ceramic

Susie Cooper ceramics featured image

Breakfast in an American middle-class home in the 1940s was often served on dishes designed by English designer Susie Cooper (1902-1995).Read More →

Adelaide Robineau Ceramicist

Adelaide Romineau was an American ceramicist she was born in Middletown, Connecticut. At the time, few women were involved in the technical aspects of ceramic production. It was considered appropriate for women to be decorators only, rather than to be part of more technical pursuits.Read More →

Eric Ravilious

Eric William Ravilious was a British painter, designer, book illustrator and wood-engraver. He is particularly known for his watercolours of the South Downs and other English landscapes. He served as a war artist, and was the first British war artist to die on active service in World War II. Ravilious studied with Edward Bawden and Charles Mahoney at the Royal College of Art (RCA) in London in 1928. He painted a series of marionette-like murals for Morley College, which were destroyed by bombing in 1941.Read More →

Vase manufactured by the Eureka Pottery 1883 to 1887

The Eureka Pottery was the last commercial pottery constructed during the historic three decades during which potteries were established in Trenton. The company made the most beautiful majolica in Trenton. It was established in 1883 by Leon Weil, who Noah and Charles Boch succeeded. It was closed in 1887 due to fire, the constant enemy of potteries.Read More →

Vase Grand Feu Art Pottery

Grand Feu Art Pottery, was founded in California by Cornelius Brauckman. Its output was of high quality and aesthetically distinctive. Generically, grand feu is ceramic ware fired at 2500°F (1400°C), maturing its body and glaze simultaneously. Grand feu is both porcelain and gres, and Grand Feu Art Pottery specialises in the latter.Read More →

Edward Lycett (1833 – 1910) was a British Ceramicist. He was born in Newcastle under Lyme. He was professionally active in New York.Read More →

The Faience Manufacturing Company was an American manufacturing company that operated between 1880 – 1892 in the Greenpoint area of Brooklyn, New York. There is little evidence of the remains of the Company as it failed in 1892.Read More →

The Yorkshire Coast featured image

She was a juror of the 1922 Carnegie International competition, Pittsburgh. She designed both the shapes and the decorations for the 1933—34 Circus range of tableware produced by Arthur J. Wilkinson, Burslem, under Clarice Cliff’s supervision.Read More →

Ceramics - terracotta pots stacked

Ceramics are objects made of moistened clay, shaped and then baked. All ceramics are Earthenware, terracotta, brick, tile, faience, majolica, stoneware, and porcelain. Ceramicware is decorated with clay inlays, relief patterns on the surface, or incised, stamped or embossed designs. Read More →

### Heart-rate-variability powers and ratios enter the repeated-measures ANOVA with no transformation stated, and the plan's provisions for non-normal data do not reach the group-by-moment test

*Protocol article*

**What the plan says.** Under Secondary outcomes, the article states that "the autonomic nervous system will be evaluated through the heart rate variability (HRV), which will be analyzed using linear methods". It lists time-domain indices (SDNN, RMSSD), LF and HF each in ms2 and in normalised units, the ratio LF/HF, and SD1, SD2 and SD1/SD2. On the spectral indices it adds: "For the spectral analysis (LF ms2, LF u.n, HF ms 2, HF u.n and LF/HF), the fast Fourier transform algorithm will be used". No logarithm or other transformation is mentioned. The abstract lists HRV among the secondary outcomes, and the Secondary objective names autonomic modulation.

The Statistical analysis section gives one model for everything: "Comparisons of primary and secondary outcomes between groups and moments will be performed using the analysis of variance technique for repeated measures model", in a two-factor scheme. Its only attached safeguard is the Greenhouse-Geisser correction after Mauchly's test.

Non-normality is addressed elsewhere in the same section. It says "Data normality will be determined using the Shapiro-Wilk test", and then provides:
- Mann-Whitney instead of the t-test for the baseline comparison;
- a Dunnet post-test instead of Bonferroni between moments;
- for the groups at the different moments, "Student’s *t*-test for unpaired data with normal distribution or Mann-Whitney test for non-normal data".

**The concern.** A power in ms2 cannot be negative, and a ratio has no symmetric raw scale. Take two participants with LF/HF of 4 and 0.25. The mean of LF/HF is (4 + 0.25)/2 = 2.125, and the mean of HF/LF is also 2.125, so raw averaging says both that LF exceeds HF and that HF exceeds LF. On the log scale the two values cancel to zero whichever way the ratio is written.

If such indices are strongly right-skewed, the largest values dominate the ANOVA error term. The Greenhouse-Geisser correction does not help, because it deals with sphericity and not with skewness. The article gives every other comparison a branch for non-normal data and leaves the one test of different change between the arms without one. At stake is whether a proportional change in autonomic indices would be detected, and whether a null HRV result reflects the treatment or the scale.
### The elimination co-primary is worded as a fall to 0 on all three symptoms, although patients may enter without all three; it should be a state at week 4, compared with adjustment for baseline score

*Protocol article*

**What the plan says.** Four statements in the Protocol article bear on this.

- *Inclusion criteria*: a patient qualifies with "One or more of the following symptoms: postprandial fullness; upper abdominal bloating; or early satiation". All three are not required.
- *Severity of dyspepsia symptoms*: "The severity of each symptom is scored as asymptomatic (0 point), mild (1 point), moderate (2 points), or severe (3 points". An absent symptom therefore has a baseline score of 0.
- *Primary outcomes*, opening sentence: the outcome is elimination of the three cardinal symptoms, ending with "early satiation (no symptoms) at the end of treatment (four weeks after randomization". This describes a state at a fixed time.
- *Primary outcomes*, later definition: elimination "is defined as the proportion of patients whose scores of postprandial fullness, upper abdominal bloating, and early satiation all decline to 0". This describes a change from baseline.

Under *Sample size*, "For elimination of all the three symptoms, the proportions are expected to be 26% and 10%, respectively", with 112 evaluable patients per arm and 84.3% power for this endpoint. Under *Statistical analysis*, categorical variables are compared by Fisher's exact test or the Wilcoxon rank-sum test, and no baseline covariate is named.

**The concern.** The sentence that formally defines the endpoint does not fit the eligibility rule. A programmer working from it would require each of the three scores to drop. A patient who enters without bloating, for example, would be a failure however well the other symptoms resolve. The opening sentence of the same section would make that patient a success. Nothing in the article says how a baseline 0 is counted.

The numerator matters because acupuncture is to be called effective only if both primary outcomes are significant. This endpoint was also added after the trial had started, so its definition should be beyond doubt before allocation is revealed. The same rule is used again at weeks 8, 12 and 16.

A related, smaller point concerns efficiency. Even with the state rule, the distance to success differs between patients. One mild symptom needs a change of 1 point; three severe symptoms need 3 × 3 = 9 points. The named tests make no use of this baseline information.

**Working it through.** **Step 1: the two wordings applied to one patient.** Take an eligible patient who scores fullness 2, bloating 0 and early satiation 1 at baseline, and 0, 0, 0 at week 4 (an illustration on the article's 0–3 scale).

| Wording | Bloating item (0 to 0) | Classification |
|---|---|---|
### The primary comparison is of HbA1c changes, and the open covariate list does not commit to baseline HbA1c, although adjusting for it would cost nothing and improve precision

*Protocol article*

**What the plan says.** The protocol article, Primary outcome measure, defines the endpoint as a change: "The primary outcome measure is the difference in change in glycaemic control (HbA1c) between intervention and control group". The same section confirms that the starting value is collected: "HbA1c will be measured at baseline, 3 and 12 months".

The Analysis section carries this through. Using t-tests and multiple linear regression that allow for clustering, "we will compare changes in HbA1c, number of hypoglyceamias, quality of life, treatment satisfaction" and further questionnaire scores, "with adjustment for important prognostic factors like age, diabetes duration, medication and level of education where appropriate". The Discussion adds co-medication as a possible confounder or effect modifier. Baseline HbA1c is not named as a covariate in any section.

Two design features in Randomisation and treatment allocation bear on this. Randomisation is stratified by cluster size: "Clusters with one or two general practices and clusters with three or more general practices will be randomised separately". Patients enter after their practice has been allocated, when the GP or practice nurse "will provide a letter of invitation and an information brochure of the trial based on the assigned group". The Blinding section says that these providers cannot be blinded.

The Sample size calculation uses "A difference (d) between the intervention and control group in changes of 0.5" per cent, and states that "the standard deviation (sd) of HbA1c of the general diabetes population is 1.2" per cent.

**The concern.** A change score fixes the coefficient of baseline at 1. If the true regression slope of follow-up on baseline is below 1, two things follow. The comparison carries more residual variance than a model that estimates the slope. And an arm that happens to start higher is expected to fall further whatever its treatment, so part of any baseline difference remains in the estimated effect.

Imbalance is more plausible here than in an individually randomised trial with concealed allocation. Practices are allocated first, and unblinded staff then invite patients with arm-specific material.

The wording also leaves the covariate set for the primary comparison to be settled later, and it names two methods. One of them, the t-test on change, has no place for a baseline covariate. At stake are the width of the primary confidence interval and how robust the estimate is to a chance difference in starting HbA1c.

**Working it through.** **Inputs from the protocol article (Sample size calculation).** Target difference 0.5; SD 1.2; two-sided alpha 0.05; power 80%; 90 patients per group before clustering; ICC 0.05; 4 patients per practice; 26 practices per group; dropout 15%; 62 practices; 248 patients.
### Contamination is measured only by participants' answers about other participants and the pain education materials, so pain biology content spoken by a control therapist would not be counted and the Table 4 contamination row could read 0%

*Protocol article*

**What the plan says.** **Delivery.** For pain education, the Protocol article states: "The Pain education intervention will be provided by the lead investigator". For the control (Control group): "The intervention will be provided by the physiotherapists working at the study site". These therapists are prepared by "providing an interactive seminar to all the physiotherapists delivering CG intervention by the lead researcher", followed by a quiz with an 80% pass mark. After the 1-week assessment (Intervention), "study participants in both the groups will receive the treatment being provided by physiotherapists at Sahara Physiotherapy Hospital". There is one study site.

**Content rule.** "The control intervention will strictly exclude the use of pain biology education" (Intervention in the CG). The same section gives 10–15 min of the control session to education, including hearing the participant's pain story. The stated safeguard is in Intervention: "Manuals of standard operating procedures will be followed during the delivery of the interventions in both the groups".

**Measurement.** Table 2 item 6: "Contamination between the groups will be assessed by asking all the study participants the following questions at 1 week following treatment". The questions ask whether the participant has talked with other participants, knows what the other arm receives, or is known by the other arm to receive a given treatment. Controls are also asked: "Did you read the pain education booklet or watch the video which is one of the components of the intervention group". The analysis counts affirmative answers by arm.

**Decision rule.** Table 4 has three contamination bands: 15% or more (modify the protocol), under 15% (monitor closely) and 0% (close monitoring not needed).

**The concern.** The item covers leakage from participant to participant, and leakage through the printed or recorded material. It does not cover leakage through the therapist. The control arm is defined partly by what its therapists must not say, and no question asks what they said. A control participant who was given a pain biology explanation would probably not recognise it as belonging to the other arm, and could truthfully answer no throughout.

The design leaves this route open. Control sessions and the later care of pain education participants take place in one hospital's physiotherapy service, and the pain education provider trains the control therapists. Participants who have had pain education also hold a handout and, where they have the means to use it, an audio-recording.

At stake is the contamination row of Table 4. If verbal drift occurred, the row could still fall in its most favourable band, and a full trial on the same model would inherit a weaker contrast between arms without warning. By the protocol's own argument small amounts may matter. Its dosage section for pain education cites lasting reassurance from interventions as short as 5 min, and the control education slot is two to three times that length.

Arzberg Porcelain Firm

Arzberg is regarded as one of the most prestigious porcelain design houses in the world. The definition of good design. Arzberg combines aesthetics, functionality, and durability.Read More →

pottery wheel

A leading development in the world of craft and design that took some time toRead More →

Ruskin Pottery featured image

While it was prone to cynicism in the 20th century – for example, it was often pointed out that Morris’ handmade goods were too costly for anyone other than the wealthy he claimed to despise. However, through a fertile and now highly valued time of applied art, the Arts & Crafts wove a distinctive pattern.Read More →

Ceramics by Jonina Guonadottir

Jonina Gudhnadottir (b.1943) is an Icelandic ceramicist. She is based professionally in Reykavik. Her work has been seen in many exhibitions.Read More →

Alexandre Bigot (1862-1927) was a french ceramics manufacturer. He was initially a physics and chemistry teacher. Read More →

Joseph Mougin decided to become a ceramicist after seeing an exhibition of Jean Carriès’s pottery in 1894. He set up a studio and a kiln in Montrouge with the help of sculptor friend Lemarquier and his brother Pierre Mougin.Read More →

Minton Ceramics Manufacturer

Thomas Minton bought a pottery in Stoke-on-Trent in 1793 and, in 1796, began production of inexpensive blue transfer-printed earthenware. His son Herbert Minton became director in 1836, expanded the range of wares, and hired artists. Read More →

Lee Yun Hee is a very popular Korean ceramic artist. Her ceramic works consists of layers of variously sized unitsRead More →

New Wave Clay featured image

Throughout the twentieth century, ceramics was broadly divided into two sectors. Studio pottery, which was a reaction against the mass-made wares of the industrial revolution, and fine art by contemporary artists, who just happened to use clay in their practice but rejected many of its traditional codes of practice.Read More →

Shoji Hamada featured image

Shoji Hamada, along with Bernard Leach, was one of the key figures in the development of studio pottery in the 20th century. His influence both in England and the US as well as in his native Japan cannot be underestimated. Read More →

Émile Diffloth featured image

In 1899, he became artistic director of Kéramis, Belgian pottery owned by Boch Freres in La Louviere. In c1910, he moved to University City, Missouri, to work for Taxile Doat as a ceramics teacher at the School of Ceramic Art. He went back to France. He belonged to the Société des Artistes Françaises.Read More →